The Great Beyond
In my opinion, the most amazing astronomical picture taken to date is now The Hubble Ultra Deep Field (HUDF). This is a sandwiched composite photograph assembled from 800 separate images taken with the Advanced Camera for Surveys' Wide Field Camera (ACS/WFC) of the Hubble Space Telescope and is equivalent to 11.3 days of exposure (images captured from September 24, 2003 to January 16, 2004). It represents a narrow "keyhole" view stretching to the visible horizon of the universe, and covers a speck of the sky only about the width of a standard US postage stamp located about 23 meters away. Though the field is a very small sample of the heavens, it is considered representative of the typical distribution of galaxies in space because the universe, statistically, looks largely the same in all directions. Gazing into this small field, Hubble uncovered a bewildering assortment of about 10,000 galaxies at various stages of evolution.
Now, let's do a little math. The area of a standard US postage stamp is about 4 cm2. The surface area of a sphere with radius 23 m is about 66 x 106 cm2. Dividing this by the area of the stamp and then multiplying by 10,000 leaves us with an estimate of the total number of observable galaxies in our Universe. This number is approximately 165 billion. Now, since we are looking far back in time for these distant galaxies in the HUDF picture, it is hard to say what the number present at one given time is. But if you think about this a bit, "one given time" is really a meaningless concept. Regardless, the number is HUGE. Don't forget that each galaxy is composed of billions of stars. If our galaxy (The Milky Way) is typical, then we can expect that the average number of stars per galaxy is about 200 billion. This translates to about 33 x 1021 stars in the Universe. The size of this immense number is hard to fathom. However, if a period on this page represents an average star, then all these stars packed together would fill a box measuring about 8 miles on each side! So, do you still think that we are the only intelligent creatures that exist, have ever existed, or will ever exist in this immense realm?*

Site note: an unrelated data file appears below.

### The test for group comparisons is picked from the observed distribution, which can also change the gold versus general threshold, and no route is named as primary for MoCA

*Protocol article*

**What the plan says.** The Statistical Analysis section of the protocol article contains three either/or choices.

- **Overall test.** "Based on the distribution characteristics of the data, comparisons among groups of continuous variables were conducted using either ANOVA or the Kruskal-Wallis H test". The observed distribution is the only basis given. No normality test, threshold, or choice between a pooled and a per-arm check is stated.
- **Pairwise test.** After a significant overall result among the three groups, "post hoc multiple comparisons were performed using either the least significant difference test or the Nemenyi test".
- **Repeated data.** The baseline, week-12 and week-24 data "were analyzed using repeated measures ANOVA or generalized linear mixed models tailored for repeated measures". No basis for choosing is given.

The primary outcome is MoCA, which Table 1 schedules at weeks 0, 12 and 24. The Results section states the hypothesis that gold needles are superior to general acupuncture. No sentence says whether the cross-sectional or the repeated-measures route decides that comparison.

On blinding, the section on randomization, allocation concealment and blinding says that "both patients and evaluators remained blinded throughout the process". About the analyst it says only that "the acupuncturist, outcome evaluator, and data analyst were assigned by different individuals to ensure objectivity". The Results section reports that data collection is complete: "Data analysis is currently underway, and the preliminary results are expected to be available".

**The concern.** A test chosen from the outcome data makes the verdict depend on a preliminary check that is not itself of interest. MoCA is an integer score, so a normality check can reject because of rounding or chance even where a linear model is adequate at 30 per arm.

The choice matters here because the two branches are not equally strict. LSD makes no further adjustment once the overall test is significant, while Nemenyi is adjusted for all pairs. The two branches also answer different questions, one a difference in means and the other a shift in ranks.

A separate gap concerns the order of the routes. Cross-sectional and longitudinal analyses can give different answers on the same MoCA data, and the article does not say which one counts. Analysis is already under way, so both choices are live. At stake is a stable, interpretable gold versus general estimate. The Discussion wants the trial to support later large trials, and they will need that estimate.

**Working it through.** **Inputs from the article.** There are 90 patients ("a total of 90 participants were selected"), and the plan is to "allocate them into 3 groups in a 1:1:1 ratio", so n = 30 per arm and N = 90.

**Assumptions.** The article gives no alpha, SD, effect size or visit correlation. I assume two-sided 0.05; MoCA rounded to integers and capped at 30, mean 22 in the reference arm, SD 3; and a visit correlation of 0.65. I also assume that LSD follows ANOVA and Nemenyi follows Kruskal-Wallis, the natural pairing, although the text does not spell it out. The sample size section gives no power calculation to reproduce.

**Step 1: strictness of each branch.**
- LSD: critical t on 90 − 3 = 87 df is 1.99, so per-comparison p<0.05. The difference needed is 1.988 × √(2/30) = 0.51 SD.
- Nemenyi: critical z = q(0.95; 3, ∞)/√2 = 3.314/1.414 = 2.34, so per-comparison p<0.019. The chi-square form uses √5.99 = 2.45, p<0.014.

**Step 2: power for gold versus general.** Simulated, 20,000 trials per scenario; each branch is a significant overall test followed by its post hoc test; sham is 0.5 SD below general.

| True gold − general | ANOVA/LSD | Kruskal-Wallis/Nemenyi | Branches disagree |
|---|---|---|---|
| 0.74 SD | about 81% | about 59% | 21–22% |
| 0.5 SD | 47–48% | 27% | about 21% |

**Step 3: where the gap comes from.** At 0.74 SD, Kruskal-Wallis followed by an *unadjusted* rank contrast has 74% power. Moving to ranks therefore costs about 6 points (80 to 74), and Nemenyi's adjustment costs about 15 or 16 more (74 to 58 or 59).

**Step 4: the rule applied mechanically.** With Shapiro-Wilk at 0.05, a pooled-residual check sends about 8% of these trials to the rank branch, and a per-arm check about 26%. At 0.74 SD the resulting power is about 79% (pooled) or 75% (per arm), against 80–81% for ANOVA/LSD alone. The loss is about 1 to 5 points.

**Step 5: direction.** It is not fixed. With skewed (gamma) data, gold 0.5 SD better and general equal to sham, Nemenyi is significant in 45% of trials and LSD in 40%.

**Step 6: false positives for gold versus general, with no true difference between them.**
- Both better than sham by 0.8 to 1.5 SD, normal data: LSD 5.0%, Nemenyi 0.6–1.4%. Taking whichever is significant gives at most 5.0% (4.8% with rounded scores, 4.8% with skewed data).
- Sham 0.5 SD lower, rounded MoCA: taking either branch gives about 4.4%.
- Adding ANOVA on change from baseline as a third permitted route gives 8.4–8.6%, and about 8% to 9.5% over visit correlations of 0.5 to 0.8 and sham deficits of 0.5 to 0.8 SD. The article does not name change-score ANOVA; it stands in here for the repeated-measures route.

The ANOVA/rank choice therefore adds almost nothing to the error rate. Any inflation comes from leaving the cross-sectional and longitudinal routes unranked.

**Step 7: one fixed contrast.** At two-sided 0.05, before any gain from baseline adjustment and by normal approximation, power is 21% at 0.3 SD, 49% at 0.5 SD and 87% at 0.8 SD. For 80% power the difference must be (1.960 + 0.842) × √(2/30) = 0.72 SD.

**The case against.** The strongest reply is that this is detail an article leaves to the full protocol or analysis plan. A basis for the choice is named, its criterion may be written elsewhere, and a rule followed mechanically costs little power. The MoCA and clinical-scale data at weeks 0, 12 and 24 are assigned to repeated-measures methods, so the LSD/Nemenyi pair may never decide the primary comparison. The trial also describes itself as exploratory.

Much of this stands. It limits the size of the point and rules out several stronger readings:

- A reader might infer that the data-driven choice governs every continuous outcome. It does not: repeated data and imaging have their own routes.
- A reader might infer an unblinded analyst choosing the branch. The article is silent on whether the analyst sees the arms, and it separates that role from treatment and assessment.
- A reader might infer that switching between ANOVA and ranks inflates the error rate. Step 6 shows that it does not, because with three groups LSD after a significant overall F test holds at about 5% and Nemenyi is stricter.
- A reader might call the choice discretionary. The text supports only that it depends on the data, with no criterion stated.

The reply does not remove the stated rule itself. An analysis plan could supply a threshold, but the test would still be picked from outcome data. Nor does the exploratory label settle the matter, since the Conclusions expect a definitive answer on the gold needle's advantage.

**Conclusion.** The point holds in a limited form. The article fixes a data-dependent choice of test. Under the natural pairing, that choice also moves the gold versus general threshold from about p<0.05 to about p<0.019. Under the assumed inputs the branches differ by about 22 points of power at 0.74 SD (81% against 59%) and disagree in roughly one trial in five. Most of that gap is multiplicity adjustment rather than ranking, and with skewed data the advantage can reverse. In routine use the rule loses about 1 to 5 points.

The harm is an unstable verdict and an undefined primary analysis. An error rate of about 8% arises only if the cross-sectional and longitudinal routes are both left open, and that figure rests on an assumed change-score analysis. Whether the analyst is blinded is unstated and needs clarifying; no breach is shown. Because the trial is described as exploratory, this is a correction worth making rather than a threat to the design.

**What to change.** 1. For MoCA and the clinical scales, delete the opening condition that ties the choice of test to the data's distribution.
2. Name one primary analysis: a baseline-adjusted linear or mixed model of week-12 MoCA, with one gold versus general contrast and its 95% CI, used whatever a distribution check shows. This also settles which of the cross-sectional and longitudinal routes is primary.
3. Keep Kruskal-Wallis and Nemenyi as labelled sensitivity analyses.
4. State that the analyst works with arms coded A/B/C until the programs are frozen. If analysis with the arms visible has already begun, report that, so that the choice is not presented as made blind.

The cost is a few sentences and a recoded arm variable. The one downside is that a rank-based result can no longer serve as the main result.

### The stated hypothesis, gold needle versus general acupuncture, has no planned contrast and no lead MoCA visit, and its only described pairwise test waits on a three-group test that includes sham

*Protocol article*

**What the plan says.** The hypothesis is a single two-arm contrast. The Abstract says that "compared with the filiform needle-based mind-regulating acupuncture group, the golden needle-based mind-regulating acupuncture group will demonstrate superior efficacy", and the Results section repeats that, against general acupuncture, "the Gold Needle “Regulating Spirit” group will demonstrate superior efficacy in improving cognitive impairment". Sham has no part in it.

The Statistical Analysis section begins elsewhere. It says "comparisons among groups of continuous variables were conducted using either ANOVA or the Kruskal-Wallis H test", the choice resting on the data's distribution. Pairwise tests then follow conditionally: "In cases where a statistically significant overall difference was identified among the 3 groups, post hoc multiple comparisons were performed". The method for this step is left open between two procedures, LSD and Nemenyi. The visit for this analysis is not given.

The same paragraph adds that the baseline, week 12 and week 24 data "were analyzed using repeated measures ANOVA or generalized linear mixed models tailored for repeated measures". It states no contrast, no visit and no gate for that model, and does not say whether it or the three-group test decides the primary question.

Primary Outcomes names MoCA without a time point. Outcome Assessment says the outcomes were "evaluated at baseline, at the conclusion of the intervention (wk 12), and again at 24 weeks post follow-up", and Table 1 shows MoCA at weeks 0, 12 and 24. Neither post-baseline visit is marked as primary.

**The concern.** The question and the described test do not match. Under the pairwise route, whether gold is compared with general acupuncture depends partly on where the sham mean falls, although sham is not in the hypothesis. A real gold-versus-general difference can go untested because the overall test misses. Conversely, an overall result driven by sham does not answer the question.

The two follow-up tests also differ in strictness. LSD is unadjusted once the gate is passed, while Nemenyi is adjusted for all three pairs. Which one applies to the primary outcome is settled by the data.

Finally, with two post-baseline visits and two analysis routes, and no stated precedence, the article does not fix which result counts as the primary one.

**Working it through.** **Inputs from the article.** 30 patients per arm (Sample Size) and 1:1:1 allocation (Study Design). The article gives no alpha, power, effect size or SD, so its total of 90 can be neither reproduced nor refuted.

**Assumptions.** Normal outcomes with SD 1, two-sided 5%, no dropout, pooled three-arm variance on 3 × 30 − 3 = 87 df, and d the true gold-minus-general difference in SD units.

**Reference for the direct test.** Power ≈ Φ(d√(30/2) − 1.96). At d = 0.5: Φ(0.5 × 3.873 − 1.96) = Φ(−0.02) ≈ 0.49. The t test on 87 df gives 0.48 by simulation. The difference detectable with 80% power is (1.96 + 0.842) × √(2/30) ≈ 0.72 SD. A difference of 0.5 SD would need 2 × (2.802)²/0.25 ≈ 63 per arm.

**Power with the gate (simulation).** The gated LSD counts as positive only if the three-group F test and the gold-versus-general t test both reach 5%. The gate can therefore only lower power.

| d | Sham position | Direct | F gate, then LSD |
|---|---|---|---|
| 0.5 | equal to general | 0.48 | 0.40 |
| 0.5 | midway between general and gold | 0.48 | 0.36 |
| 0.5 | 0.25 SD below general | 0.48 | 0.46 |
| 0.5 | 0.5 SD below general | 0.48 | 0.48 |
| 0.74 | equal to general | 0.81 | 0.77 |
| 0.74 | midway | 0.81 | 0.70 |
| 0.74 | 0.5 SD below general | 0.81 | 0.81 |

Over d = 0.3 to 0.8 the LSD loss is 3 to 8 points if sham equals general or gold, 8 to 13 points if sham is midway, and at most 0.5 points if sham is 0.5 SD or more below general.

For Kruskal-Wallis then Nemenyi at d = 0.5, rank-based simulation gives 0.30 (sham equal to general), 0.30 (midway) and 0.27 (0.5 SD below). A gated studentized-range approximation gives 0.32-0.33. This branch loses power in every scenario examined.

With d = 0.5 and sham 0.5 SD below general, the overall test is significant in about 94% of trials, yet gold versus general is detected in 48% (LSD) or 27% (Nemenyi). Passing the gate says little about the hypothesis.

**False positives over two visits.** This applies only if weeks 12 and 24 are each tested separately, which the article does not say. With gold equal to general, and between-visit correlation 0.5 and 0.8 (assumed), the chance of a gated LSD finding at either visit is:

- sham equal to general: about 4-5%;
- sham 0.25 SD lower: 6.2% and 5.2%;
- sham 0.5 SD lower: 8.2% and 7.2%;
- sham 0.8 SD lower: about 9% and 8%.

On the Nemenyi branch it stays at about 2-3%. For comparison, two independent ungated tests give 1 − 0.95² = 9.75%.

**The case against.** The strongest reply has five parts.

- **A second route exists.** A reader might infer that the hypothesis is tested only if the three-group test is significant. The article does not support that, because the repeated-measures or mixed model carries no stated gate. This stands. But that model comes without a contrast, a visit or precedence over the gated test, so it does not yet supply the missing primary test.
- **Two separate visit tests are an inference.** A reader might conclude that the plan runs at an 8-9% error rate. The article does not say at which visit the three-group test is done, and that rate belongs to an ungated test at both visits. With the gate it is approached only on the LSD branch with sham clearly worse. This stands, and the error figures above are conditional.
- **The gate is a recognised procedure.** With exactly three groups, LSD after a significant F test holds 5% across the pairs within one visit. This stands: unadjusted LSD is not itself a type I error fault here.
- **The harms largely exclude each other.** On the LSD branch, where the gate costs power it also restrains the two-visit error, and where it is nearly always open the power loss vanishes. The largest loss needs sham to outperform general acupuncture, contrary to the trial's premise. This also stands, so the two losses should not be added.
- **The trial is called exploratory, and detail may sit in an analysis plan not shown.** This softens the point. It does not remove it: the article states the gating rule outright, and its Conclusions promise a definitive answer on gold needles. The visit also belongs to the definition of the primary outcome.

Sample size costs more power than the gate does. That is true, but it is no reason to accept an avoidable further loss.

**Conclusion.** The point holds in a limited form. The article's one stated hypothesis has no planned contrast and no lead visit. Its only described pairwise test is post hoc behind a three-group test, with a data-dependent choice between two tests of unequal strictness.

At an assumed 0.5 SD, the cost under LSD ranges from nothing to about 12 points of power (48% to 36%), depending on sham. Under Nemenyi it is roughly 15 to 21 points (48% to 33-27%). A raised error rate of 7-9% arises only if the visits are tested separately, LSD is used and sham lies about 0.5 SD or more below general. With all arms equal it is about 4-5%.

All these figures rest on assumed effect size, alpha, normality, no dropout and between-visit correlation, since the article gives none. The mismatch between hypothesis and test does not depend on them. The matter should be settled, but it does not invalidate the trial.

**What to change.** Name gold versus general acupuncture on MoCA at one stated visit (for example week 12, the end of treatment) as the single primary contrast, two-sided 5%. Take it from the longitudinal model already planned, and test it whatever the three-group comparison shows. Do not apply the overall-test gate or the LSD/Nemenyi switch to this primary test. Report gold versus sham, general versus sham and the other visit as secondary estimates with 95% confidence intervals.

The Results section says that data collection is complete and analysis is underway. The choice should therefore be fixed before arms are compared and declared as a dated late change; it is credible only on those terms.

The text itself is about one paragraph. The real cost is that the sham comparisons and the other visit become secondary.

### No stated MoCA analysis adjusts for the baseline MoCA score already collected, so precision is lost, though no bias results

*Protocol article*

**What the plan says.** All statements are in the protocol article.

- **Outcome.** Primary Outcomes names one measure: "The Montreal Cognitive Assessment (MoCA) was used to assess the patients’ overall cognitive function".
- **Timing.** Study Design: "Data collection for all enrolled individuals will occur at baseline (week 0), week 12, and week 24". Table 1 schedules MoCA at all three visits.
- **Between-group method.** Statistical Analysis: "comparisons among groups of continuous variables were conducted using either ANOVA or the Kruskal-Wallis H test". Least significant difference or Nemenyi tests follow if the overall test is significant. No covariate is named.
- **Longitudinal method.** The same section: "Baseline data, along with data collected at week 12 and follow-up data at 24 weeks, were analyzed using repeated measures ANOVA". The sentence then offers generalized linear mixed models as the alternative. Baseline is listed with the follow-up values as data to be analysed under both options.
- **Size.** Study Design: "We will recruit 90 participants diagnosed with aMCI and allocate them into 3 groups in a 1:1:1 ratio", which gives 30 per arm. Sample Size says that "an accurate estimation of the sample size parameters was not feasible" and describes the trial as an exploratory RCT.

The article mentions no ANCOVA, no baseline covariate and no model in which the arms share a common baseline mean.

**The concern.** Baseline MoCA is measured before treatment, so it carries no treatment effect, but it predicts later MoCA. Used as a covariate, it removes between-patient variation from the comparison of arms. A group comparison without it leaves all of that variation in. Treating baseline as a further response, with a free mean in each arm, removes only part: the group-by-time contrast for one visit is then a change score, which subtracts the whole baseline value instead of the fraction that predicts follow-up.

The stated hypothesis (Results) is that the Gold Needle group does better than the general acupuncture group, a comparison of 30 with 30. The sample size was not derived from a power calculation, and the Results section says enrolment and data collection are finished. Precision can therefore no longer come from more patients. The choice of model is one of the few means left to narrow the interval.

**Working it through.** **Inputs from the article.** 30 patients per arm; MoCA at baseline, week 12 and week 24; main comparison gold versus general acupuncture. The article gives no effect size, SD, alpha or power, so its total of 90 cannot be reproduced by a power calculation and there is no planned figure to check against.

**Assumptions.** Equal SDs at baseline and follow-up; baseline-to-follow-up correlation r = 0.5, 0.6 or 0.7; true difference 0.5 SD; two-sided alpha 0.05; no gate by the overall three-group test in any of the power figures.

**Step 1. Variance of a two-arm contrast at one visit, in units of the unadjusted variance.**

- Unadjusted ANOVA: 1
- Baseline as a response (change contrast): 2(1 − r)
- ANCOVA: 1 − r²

*Please don't think that I am making an argument for the visitation of extraterrestrials to our planet. There is really no solid evidence for such. Yes, there are always the "Who built the pyramids?" types of questions. But I feel that those types of questions have more reasonable solutions than flying saucers hovering over us and buzzing our planet with tractor beams. You may now argue..."Given a virtual certainty that other intelligent life exists out there, why haven't we heard from them?". Well, there are many roadblocks to this occurrence. Distances in the universe are absolutely huge (I repeat....HUGE) and information can only travel as fast as the speed of light. We also have no real idea of what to "look" for in the way of a signal from beyond. SETI (search for extraterrestrial intelligence) looks for patterns in radio signals from outer space that are nonrandom. That is about as far as it goes. If you would like to know more about the current state of this goal, I suggest visiting Sky and Telescope and then doing a search for SETI in their search window. Believe it or not, you too can help in this search. It should also be noted that since we have only been broadcasting for about 60 or so years (and the first broadcasts were weak compared to those today), that would mean that anyone farther away than 60 light years and looking at us, would detect a blank signal (read: no intelligent life there....Hmmm, that may be true regardless!). To conclude, my feeling is that in the scope of the Universe as a whole, we are not alone. But, given the enormous size of our measurable space, we are, in effect, alone indeed. So, let's continue to look afar, but not forget our home and the care that it always needs. It won't be around forever, but this home as we know it will have a much shorter lifespan if we choose to disregard it.